The most important subsistence and cash crop for Mikea was, until recently, maize grown in slash-and-burn fields called hatsake (the "ethnographic present" for this chapter is before the government effectively banned hatsake cultivation in 2002). Mikea invest little labor and no other inputs into their maize fields. New fields are cleared by felling and burning trees. Old fields are reused for several years and then abandoned. They are usually cleared of weeds and saplings before planting, although some farmers reduce labor costs even further by planting among the weeds. After planting, no additional labor is invested until harvest time. The fields are exposed to severe sunlight, unpredictable rainfall, poor soil nutrition, weedy competition, and predation by grasshoppers and unsupervised herds of cattle and goats. Mikea are aware of a variety of intensification techniques that could increase maize yields and reduce risk of failure, such as tillage, irrigation, manure fertilizers, weeding, enclosure, and field guarding, but they rarely practice these. Instead, they return to their fields three months after planting and harvest whatever happens to be there.
Most Mikea households in the study area also grow manioc in permanent fields in the savanna, alongside their Masikoro agropastoral neighbors. Masikoro cultivate manioc semi-intensively on a 12-to 15-month schedule. Some farmers plant in plowed furrows or mounds, and dig drainage ditches to avert flood damage; and they weed their fields three to four times a year. Fields are enclosed with fences and guarded with talismans to protect them from animal, human, and supernatural predators. Forest-dwelling Mikea rarely practice these techniques. Because they only check their fields during periodic visits, they often neglect to drain or weed in a timely fashion, if at all. Loss to livestock and thieves is common. Even when alerted that their field was being plundered by thieves in the night, two brothers in 1998 refused to save their crop, insisting that the wild tubers and honey in the forest were sufficiently plentiful.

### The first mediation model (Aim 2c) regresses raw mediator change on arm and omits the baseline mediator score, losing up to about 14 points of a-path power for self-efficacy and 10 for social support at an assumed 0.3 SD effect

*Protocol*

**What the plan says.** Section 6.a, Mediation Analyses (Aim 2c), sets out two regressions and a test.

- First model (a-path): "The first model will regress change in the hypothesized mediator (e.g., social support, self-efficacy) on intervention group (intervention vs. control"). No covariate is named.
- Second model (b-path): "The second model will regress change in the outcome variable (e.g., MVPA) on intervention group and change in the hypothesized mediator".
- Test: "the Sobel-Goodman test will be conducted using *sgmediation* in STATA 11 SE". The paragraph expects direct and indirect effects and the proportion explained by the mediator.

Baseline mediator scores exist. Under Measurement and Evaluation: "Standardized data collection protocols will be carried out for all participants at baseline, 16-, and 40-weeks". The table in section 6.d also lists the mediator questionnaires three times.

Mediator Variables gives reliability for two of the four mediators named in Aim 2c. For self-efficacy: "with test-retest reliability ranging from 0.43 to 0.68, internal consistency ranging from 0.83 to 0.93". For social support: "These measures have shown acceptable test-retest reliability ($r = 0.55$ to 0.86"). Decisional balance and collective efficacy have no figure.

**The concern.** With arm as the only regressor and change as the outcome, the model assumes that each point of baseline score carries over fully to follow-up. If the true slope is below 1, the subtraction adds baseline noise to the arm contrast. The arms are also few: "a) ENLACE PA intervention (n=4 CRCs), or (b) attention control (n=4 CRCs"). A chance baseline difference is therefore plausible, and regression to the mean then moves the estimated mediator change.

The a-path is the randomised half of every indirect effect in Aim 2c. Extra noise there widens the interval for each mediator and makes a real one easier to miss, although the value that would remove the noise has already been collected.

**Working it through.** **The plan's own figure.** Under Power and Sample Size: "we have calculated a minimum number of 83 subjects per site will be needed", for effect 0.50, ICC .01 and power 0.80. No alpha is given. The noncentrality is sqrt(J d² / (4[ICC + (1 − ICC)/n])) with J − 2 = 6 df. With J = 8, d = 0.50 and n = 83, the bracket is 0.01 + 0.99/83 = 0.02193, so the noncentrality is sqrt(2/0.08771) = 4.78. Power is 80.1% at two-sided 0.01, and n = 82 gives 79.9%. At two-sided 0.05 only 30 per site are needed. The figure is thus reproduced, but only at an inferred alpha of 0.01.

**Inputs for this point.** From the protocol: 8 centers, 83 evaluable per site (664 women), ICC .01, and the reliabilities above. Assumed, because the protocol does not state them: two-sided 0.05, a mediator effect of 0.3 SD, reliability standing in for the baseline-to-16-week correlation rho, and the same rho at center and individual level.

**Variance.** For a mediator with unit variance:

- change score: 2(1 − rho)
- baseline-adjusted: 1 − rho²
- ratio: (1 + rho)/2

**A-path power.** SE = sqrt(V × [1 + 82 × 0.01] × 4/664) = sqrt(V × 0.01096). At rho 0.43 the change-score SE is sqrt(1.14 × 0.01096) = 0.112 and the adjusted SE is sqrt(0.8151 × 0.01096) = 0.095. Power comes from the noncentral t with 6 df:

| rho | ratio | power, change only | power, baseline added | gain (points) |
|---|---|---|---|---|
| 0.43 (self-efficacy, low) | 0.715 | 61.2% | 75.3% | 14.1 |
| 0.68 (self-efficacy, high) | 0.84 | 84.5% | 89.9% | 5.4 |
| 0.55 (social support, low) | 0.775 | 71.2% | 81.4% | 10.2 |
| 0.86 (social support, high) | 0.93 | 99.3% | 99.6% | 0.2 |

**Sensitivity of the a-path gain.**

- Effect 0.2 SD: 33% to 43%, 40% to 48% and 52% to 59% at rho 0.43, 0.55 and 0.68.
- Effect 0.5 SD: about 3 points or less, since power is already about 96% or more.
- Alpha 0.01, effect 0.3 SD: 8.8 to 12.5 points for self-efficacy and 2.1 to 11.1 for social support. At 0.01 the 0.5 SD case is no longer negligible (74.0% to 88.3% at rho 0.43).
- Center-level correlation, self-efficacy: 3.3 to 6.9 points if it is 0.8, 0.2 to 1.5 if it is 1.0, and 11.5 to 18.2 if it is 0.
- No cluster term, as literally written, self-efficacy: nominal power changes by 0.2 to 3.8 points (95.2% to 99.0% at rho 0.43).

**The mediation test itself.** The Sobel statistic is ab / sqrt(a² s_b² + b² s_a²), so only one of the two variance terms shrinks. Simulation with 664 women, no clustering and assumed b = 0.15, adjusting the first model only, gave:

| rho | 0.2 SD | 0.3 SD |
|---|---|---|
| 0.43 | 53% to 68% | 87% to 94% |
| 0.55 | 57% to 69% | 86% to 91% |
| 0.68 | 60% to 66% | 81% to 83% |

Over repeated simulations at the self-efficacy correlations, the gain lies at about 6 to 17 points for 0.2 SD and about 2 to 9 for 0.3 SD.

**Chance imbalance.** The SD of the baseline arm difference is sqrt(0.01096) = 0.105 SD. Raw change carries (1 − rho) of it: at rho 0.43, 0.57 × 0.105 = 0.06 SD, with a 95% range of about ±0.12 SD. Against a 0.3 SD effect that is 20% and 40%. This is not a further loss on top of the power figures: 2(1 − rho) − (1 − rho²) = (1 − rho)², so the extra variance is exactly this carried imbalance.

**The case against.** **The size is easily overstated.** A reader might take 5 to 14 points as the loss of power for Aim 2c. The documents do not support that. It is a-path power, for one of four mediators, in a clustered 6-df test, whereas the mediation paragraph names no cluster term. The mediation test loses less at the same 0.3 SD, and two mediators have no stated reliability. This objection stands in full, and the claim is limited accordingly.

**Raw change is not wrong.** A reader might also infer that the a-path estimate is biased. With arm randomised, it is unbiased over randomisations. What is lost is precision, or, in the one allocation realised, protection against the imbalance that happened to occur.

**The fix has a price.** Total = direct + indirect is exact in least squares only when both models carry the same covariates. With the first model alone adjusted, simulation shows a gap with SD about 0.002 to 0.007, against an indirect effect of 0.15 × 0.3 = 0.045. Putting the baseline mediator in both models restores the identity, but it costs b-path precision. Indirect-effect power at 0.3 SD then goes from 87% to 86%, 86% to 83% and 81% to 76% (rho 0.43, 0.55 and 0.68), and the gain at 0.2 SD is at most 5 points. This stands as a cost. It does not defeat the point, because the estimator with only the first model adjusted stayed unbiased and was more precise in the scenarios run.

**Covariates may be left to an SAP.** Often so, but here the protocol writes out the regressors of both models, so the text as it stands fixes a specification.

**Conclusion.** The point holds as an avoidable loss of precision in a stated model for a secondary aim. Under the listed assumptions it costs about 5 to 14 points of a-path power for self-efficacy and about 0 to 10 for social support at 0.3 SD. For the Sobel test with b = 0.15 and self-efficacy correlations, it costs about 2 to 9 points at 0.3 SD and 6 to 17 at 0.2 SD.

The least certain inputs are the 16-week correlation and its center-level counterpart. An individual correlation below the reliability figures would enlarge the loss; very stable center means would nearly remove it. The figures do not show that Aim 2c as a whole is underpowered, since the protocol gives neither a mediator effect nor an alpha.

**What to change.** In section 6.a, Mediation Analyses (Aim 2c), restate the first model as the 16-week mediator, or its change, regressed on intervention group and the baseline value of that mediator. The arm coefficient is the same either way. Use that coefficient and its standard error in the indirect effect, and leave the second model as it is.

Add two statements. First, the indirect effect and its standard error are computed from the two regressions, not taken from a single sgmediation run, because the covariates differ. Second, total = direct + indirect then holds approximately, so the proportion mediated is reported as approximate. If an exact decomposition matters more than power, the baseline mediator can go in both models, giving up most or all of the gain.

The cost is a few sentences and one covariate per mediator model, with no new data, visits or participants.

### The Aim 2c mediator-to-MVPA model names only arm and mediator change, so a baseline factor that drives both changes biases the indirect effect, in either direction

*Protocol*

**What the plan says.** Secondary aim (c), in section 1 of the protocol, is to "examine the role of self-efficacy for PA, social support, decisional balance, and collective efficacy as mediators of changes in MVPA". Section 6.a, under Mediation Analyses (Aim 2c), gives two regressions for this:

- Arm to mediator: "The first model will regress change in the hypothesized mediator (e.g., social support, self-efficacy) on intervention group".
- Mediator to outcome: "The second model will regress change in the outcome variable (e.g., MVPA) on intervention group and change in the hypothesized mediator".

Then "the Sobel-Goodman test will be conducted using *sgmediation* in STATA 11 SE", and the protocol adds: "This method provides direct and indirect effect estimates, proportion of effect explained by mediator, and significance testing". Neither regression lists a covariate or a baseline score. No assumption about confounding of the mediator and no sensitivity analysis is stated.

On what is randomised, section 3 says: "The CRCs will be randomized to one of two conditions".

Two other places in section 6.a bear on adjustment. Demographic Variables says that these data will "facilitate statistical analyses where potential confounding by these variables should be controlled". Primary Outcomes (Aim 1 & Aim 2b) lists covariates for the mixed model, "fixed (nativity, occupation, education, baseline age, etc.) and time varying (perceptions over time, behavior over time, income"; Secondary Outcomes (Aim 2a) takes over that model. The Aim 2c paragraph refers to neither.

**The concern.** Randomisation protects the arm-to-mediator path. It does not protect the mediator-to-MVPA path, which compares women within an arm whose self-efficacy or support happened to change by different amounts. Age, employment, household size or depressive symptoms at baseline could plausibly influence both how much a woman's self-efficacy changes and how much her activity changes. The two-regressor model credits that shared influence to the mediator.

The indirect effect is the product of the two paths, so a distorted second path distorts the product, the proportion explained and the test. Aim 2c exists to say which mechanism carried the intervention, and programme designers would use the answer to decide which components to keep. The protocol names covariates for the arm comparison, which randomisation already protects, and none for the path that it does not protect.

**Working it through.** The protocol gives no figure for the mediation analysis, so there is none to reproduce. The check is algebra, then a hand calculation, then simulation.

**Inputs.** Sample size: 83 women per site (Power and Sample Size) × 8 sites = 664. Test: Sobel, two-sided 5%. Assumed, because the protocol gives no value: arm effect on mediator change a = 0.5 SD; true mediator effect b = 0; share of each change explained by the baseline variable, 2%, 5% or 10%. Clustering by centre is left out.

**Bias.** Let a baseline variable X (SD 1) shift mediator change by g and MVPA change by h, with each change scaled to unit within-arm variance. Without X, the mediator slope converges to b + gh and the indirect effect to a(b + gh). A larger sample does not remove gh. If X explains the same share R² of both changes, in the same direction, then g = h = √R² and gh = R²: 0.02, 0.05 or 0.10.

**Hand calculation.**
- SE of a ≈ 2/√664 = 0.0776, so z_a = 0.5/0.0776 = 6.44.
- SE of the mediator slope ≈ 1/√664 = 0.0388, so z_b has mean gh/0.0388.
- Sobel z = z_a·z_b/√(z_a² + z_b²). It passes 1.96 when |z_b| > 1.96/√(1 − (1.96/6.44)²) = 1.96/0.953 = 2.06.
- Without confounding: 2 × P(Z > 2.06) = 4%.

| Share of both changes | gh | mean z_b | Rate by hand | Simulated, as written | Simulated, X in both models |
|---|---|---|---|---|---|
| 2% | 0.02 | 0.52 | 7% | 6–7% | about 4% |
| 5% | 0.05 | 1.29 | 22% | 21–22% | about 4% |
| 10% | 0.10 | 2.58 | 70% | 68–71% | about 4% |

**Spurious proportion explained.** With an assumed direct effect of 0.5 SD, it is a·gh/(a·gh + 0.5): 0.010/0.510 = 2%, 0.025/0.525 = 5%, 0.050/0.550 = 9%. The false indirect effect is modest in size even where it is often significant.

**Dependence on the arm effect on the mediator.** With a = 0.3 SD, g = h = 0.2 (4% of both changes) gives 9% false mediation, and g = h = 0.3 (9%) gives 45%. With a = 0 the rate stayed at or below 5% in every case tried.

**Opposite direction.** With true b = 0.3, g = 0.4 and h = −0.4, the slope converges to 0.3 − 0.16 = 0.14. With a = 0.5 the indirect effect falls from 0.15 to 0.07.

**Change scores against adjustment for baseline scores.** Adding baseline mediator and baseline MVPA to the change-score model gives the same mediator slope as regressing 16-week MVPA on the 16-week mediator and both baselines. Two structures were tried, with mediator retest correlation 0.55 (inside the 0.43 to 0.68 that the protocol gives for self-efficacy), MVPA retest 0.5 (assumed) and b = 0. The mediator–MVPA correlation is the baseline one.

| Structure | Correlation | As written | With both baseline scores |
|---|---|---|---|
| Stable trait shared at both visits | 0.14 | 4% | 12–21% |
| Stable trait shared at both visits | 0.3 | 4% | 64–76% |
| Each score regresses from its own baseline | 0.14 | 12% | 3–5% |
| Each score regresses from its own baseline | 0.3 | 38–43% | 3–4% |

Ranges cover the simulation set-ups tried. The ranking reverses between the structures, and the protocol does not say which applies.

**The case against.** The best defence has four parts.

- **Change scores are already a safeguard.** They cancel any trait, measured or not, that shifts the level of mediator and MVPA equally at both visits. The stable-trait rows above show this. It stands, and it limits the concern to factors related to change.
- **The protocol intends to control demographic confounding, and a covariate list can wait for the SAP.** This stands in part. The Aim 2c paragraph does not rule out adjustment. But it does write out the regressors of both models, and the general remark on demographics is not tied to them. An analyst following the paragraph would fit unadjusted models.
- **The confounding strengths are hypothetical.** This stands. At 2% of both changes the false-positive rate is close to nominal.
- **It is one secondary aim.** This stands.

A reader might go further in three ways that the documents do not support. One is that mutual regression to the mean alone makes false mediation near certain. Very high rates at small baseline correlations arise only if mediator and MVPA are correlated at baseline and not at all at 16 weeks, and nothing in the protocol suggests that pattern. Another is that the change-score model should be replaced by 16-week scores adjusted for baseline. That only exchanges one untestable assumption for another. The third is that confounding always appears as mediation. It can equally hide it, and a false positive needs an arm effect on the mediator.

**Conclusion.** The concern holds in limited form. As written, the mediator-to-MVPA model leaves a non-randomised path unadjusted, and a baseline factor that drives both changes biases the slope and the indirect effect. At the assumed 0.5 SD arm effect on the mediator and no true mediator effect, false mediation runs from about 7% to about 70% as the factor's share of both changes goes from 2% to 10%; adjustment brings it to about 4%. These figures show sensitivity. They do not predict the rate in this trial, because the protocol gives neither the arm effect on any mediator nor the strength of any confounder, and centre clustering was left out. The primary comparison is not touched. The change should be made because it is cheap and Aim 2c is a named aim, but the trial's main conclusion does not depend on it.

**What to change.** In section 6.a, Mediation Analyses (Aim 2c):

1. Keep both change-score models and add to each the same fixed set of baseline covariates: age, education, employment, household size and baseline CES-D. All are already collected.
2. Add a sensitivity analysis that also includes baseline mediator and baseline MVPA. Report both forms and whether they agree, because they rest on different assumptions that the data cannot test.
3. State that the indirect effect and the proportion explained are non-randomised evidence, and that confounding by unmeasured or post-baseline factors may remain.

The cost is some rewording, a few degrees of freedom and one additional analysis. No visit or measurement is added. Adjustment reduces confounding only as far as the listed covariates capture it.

Are Mikea cultivation decisions irrational? As foragers, Mikea are viewed as primitives who have yet to discover the intensive farming techniques of their more "advanced" Masikoro neighbors. Their horticulture would appear to be a transitional stage between foraging and farming. But such unilinear-evolutionary assertions are contradicted by Mikea ethnohistory and oral history, which indicate that Mikea and Masikoro are historically the same people. Mikea are descended from Masikoro who sought refuge in the forest to escape the slave raids and tribute demands of the Andrevola kings, and during the French colonial era, to avoid mandatory resettlement and taxation (Yount et al. 2001; Tucker 2003). Foraging is not just an occupation; it is symbolically significant to Mikea identity as refugees from An-drevola hegemony. Mikea have probably always planted some cultigens in combination with foraging. Fanony (1986, 139) reported Mikea cultivating crops in the late 1970s. Twenty years earlier, Molet (1958) documented maize and butter beans in swidden patches deep in the Mikea Forest. Mikea oral histories from the nineteenth century are replete with references to forest fields of maize, manioc, sweet potatoes, rice, sorghum, and taro (Tucker 2003). Shipwrecked sailor Robert Drury, circa